By May, J.C. Penney closed 33 underperforming stores, but analysts have called for it to cut its footprint further.
Read MoreWal-Mart: We see your Black Friday and raise you five
Last month, reports surfaced that Sears would close more than 100 stores, many before Christmas—a move some investors would welcome. However, company spokesman Chris Brathwaite said "the reported store count and list of closures isn't accurate" and the company will update its store count when it releases its third-quarter earnings in December.
In Sears' second-quarter earnings release, the retailer reiterated that it had already announced the closure of about 130 underperforming stores this year, and that it "may close additional stores during the remainder of the year."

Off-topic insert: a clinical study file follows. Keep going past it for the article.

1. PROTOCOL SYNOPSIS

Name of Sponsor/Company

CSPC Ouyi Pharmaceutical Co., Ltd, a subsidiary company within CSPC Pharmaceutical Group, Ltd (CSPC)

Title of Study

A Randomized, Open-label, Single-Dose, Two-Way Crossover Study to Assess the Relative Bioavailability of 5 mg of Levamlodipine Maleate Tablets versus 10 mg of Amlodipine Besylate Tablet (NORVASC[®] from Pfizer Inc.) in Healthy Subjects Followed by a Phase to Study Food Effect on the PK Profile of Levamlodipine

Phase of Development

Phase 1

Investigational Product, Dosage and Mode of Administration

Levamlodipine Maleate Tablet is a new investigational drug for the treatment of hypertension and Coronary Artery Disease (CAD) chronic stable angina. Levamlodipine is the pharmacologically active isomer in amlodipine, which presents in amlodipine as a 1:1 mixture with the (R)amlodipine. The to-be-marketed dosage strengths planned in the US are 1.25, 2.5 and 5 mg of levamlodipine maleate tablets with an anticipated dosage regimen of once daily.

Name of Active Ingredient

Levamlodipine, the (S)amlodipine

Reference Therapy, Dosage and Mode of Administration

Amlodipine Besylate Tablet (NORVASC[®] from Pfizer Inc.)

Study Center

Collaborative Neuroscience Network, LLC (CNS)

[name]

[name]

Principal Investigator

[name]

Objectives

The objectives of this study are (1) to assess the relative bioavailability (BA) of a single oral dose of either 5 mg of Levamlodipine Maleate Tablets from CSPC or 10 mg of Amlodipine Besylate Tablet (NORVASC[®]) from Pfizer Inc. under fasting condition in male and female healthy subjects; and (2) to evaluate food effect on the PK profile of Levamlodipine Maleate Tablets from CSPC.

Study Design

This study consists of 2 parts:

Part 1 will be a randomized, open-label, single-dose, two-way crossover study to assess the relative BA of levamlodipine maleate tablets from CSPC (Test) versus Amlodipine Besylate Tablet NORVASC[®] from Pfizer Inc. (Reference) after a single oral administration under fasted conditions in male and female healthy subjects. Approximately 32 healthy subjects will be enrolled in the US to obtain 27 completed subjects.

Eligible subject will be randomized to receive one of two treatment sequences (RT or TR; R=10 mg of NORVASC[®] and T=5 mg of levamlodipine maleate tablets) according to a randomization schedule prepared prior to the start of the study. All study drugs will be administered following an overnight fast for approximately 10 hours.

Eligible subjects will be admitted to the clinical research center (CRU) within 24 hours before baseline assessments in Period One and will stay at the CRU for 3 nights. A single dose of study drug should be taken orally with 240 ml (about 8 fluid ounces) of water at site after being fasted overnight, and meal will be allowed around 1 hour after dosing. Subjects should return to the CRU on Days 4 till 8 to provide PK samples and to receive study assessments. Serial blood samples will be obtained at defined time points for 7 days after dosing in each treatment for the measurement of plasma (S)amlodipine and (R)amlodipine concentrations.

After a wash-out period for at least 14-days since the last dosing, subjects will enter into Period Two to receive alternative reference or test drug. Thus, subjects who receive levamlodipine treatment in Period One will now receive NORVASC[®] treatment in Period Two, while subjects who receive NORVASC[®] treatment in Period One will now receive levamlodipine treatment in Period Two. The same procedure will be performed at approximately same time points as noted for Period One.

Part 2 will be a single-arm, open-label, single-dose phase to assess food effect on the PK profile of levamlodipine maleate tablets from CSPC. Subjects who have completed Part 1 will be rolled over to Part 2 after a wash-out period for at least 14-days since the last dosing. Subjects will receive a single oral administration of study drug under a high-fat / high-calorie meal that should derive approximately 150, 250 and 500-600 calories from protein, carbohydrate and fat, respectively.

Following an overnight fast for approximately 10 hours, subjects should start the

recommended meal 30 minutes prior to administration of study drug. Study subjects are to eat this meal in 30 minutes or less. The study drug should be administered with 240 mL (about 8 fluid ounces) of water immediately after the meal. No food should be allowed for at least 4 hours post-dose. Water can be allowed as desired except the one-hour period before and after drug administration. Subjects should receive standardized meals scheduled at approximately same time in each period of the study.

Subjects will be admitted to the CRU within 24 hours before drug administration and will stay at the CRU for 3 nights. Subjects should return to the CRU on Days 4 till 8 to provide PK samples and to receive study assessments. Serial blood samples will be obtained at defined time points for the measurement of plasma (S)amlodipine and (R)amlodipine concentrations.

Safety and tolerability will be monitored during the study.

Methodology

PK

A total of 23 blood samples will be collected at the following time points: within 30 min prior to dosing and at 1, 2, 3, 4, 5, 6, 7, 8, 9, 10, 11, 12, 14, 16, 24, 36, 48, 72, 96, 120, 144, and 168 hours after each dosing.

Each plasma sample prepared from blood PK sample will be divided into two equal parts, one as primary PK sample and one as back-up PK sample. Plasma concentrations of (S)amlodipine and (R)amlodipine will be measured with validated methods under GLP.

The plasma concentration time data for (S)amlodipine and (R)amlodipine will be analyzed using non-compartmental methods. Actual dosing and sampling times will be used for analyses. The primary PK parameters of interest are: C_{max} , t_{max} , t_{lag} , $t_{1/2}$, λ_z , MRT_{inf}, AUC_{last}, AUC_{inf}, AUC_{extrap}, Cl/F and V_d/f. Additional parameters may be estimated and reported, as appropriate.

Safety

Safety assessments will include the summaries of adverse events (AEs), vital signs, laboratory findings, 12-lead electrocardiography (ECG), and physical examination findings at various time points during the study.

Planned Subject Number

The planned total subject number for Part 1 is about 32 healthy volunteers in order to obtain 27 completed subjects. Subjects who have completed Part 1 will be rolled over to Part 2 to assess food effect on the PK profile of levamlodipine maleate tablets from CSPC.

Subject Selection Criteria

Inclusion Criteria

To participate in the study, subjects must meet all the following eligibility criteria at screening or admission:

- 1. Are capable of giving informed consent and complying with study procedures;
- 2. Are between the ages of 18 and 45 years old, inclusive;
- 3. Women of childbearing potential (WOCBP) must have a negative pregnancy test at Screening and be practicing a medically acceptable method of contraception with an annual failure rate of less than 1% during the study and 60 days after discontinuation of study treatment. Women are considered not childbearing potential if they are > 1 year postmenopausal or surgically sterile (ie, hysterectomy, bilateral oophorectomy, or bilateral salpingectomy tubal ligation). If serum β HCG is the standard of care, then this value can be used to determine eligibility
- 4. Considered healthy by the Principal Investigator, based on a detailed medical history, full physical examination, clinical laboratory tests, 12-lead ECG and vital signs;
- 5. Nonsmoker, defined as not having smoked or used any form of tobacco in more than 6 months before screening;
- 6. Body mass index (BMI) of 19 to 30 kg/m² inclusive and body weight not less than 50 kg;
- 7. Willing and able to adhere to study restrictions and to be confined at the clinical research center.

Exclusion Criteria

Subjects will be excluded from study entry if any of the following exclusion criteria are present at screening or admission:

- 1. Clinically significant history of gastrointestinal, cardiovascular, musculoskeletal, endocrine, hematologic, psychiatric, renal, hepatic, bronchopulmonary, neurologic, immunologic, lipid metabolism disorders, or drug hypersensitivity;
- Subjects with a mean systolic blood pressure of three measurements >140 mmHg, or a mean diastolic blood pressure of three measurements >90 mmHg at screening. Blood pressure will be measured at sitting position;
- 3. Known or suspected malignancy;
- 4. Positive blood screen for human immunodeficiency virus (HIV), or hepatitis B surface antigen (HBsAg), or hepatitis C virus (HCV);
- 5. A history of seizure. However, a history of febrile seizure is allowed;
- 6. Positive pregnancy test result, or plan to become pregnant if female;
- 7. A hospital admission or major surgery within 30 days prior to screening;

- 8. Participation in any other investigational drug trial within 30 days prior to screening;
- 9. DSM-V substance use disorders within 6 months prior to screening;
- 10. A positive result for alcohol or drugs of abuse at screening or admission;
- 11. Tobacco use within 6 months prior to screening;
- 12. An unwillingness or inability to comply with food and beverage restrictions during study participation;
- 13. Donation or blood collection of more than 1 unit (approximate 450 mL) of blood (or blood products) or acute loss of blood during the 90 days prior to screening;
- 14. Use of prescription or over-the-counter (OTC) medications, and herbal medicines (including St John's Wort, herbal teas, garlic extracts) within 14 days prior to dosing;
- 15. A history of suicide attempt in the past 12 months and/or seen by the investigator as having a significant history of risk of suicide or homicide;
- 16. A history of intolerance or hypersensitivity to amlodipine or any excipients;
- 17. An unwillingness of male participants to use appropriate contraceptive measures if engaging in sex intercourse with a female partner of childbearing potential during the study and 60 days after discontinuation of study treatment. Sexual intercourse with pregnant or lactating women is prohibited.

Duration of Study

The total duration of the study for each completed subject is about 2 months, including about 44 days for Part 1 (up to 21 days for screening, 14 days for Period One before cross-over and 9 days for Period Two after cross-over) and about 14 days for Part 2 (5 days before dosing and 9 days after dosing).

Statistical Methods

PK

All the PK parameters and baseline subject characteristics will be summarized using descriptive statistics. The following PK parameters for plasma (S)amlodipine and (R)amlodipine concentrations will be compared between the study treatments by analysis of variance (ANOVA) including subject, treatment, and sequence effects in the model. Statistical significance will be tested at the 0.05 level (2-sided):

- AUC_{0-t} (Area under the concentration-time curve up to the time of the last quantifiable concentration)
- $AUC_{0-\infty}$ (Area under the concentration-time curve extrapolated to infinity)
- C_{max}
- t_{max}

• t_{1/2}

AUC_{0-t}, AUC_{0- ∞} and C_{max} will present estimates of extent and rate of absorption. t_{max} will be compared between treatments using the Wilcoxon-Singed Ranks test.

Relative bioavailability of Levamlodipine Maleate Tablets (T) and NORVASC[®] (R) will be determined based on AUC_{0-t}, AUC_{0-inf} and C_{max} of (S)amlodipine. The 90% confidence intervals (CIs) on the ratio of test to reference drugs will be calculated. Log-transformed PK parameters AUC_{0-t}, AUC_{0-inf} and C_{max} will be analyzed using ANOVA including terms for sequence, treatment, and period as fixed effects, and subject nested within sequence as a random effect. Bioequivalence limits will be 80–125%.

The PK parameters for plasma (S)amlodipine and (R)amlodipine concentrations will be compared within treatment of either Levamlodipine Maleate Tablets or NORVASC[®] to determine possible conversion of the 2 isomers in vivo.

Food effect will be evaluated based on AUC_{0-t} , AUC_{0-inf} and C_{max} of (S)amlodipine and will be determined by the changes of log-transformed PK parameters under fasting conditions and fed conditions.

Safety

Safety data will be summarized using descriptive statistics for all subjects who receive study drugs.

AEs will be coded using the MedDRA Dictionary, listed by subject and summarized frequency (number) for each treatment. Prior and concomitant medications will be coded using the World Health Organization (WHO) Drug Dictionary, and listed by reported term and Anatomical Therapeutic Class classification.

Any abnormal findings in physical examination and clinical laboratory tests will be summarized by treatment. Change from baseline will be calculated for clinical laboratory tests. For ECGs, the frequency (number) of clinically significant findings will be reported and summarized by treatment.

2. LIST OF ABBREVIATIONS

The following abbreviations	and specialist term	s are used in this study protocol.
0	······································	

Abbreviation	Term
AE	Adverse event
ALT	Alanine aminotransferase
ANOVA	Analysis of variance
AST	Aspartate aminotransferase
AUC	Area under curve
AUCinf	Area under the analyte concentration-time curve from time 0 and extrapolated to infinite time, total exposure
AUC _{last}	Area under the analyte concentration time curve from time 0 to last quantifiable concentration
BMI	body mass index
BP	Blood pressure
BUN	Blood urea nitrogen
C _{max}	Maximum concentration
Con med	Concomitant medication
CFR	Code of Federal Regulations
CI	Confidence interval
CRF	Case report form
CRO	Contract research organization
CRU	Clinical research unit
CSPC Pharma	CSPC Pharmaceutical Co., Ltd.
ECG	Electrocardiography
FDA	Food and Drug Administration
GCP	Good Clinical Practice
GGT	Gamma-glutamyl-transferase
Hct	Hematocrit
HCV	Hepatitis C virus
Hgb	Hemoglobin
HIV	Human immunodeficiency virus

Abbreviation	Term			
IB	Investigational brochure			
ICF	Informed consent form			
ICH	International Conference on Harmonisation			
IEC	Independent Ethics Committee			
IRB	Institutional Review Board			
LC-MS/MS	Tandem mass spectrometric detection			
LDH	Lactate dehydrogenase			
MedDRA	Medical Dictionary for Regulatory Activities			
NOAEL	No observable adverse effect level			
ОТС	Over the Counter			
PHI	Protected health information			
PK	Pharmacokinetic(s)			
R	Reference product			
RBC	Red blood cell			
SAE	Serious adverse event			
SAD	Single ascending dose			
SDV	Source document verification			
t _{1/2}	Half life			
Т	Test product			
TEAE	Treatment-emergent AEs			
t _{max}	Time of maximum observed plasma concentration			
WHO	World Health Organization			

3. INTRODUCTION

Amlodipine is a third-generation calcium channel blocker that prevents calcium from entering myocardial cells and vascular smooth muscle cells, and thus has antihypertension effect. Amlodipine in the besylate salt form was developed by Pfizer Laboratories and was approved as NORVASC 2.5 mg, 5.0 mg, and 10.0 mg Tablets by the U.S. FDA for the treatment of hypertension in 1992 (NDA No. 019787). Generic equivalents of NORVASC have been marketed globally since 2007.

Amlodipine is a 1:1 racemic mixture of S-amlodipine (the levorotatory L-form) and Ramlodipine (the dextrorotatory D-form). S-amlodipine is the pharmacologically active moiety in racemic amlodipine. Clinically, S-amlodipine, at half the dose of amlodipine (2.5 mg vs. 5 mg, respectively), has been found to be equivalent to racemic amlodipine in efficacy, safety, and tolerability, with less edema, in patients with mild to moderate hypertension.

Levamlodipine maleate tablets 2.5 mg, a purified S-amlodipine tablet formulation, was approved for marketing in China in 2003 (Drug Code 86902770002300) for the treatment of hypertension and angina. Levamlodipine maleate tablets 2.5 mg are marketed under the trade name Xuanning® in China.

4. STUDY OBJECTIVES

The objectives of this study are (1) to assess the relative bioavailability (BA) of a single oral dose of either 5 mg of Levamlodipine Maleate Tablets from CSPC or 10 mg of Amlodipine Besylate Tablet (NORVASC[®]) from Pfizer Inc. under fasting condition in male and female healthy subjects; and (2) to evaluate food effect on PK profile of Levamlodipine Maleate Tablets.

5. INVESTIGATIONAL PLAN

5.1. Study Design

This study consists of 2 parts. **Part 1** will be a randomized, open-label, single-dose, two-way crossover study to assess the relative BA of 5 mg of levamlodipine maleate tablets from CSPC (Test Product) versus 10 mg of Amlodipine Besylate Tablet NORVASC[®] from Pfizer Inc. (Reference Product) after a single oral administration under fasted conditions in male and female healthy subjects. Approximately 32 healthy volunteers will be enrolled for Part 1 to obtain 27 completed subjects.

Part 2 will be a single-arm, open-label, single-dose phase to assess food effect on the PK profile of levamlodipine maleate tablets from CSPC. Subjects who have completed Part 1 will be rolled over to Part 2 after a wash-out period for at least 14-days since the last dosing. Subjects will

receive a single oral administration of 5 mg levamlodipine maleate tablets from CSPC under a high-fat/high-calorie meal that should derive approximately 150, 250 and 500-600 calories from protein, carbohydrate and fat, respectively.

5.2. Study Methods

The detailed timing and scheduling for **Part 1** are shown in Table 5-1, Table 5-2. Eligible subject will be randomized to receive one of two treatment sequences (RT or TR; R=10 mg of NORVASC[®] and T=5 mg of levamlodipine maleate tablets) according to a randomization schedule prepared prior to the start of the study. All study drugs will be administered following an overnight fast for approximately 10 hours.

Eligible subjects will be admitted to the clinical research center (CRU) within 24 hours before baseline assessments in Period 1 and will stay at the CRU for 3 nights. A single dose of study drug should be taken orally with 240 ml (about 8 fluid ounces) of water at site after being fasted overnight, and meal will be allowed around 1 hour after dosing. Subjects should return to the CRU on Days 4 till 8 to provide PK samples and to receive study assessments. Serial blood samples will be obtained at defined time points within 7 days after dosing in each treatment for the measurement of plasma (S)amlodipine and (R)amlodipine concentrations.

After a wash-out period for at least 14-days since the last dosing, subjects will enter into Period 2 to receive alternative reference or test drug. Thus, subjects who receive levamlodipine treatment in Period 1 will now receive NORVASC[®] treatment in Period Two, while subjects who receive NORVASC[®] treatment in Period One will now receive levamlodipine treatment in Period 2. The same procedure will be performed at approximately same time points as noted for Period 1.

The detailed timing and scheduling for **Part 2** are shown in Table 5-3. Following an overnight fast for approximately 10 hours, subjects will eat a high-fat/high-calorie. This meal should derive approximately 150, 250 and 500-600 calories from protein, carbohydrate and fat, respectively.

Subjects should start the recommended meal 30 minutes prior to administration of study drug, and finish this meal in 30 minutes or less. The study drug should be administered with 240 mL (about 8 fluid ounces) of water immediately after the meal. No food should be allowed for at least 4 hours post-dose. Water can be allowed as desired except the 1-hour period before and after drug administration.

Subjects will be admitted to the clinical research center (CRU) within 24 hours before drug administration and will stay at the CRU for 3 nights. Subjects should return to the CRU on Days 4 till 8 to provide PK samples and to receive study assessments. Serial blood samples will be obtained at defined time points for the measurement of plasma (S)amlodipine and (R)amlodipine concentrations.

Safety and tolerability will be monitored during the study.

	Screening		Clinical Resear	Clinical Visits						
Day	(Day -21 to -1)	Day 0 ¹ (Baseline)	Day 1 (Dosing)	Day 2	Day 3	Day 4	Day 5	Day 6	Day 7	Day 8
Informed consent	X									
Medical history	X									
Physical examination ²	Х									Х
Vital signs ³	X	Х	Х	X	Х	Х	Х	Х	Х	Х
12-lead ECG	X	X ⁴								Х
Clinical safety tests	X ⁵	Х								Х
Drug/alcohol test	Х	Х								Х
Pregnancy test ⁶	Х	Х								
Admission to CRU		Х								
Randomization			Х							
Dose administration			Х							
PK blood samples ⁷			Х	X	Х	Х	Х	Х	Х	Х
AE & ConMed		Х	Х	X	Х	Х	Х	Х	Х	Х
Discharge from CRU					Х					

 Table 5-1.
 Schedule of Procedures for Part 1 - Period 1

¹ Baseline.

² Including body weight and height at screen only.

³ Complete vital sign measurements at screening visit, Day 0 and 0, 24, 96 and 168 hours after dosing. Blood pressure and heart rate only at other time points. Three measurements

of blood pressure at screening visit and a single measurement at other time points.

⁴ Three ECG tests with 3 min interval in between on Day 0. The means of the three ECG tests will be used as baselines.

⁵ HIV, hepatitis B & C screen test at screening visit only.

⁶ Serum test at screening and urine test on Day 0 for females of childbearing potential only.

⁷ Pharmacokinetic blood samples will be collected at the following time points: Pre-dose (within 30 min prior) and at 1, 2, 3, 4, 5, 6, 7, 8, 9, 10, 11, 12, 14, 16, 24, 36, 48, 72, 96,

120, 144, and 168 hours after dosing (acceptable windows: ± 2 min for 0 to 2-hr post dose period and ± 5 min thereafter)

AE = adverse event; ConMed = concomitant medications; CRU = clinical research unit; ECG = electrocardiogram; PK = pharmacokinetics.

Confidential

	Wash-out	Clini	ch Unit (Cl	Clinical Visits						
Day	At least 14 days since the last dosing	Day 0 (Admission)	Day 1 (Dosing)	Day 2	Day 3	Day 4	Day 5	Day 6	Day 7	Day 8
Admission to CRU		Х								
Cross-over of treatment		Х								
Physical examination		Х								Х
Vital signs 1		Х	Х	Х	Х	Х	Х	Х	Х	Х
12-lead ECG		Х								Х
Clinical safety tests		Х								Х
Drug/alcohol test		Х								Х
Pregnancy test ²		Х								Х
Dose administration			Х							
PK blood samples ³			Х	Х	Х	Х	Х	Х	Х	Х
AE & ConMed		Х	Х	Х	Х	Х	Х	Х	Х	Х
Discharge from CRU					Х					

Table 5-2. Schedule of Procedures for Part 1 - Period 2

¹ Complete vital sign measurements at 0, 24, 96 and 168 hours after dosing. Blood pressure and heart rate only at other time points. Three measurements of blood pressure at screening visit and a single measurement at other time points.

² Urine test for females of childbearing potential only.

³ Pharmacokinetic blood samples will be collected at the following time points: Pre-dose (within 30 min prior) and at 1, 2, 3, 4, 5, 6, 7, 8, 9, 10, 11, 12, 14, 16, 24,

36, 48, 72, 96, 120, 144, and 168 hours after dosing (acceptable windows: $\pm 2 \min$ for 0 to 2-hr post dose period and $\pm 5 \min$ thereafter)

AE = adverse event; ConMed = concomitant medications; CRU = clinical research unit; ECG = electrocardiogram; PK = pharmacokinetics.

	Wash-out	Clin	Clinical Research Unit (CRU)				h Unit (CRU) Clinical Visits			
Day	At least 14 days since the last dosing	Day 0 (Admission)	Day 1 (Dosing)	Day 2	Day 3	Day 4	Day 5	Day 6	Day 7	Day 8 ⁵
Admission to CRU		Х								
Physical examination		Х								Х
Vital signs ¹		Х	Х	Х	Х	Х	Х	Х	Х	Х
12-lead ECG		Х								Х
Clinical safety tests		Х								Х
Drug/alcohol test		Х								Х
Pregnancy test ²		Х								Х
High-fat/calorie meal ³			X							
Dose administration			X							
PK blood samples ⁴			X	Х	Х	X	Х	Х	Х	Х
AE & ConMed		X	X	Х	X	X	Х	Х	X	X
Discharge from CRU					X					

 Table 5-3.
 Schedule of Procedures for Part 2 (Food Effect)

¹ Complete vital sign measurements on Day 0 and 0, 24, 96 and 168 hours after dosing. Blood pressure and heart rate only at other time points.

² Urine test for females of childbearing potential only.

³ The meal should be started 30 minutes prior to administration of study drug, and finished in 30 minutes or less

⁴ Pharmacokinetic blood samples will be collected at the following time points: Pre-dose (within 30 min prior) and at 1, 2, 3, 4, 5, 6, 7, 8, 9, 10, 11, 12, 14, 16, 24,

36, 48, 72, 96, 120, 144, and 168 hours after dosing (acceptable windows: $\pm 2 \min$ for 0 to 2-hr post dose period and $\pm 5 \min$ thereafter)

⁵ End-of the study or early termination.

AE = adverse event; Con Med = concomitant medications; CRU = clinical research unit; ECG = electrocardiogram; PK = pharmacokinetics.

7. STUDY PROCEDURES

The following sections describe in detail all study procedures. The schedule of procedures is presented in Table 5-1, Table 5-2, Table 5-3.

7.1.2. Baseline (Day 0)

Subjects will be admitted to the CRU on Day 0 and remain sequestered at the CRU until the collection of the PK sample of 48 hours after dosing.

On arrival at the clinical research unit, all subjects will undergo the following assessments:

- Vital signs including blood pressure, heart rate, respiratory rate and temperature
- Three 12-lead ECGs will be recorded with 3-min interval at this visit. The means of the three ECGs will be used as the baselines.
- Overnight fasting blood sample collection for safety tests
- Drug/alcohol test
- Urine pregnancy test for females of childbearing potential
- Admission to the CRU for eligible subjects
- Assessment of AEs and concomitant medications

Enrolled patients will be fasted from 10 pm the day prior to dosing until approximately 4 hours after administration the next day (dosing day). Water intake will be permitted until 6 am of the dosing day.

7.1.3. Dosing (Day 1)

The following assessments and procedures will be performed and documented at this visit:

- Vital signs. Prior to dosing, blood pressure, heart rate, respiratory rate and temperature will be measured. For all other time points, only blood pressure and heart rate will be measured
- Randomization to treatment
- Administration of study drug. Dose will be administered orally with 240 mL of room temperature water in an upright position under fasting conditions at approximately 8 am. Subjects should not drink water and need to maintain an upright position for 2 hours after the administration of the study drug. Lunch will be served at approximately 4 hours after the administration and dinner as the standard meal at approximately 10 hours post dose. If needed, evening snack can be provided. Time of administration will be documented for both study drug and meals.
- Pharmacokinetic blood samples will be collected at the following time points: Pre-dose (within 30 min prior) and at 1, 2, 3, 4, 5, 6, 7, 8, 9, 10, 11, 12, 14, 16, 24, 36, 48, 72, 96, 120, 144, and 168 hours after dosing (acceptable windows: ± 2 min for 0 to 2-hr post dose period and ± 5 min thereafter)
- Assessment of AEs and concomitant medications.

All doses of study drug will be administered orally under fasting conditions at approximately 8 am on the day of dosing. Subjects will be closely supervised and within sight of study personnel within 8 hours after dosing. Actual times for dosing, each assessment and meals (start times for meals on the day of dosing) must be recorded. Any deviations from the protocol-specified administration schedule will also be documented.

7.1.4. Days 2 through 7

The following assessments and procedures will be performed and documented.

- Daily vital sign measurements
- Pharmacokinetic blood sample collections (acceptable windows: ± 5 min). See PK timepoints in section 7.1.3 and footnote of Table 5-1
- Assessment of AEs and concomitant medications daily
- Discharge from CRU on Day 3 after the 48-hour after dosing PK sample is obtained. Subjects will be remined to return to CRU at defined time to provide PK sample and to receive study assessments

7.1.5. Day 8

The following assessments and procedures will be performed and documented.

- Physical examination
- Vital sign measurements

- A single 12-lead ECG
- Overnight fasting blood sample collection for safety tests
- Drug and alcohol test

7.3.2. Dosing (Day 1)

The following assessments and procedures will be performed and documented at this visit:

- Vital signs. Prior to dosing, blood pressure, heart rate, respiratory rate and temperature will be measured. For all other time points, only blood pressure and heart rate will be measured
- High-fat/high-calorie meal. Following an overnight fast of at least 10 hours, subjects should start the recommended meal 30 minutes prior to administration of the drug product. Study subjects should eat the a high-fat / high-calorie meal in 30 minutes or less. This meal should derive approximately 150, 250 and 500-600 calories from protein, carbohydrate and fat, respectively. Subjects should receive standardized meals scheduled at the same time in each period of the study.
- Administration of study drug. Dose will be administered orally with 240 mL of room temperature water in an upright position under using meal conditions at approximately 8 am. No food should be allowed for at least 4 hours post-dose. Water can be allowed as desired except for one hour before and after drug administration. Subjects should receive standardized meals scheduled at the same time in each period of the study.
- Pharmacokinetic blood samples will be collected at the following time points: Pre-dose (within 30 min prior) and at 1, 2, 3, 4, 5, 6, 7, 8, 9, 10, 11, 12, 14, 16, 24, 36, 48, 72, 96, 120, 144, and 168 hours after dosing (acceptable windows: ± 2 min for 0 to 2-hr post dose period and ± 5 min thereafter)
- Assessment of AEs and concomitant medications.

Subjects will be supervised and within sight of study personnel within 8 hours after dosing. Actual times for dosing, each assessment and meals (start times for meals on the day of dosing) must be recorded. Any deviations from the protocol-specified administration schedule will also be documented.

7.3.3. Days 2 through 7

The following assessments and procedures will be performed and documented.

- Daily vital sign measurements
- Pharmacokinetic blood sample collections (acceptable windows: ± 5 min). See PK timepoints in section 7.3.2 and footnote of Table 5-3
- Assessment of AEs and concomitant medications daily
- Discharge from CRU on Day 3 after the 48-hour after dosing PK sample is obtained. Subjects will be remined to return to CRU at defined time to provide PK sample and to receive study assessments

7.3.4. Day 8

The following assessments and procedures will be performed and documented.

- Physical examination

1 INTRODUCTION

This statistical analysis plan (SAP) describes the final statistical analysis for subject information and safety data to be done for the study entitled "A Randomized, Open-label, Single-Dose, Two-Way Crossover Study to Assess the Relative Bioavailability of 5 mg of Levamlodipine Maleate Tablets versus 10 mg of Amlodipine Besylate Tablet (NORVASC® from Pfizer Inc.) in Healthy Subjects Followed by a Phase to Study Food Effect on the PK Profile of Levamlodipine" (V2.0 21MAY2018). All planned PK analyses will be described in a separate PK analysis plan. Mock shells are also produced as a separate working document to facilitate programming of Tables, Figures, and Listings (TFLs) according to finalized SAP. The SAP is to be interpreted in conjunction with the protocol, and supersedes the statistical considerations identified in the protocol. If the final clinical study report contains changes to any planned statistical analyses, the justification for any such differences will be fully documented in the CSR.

Read MoreTarget's starting to get its mojo back: Pro
For Wal-Mart's part, the company announced at its analyst day in October that it would slow the pace of its supercenter openings next year. Following the company's earnings release on Thursday, Belus Capital Advisors analyst Brian Sozzi said that he predicts Wal-Mart will also begin closing underperforming stores in 2015.
"Theoretically, its own investments in its future of mobile buying is crippling the sales potential of new, and old, supercenters," he said.
"In our view, Wal-Mart must reduce its cost and expense base as it reinvests in price ... and lays global technological infrastructure."
Wal-Mart shares rose about 4 percent in afternoon trading; Macy's shares were slightly lower.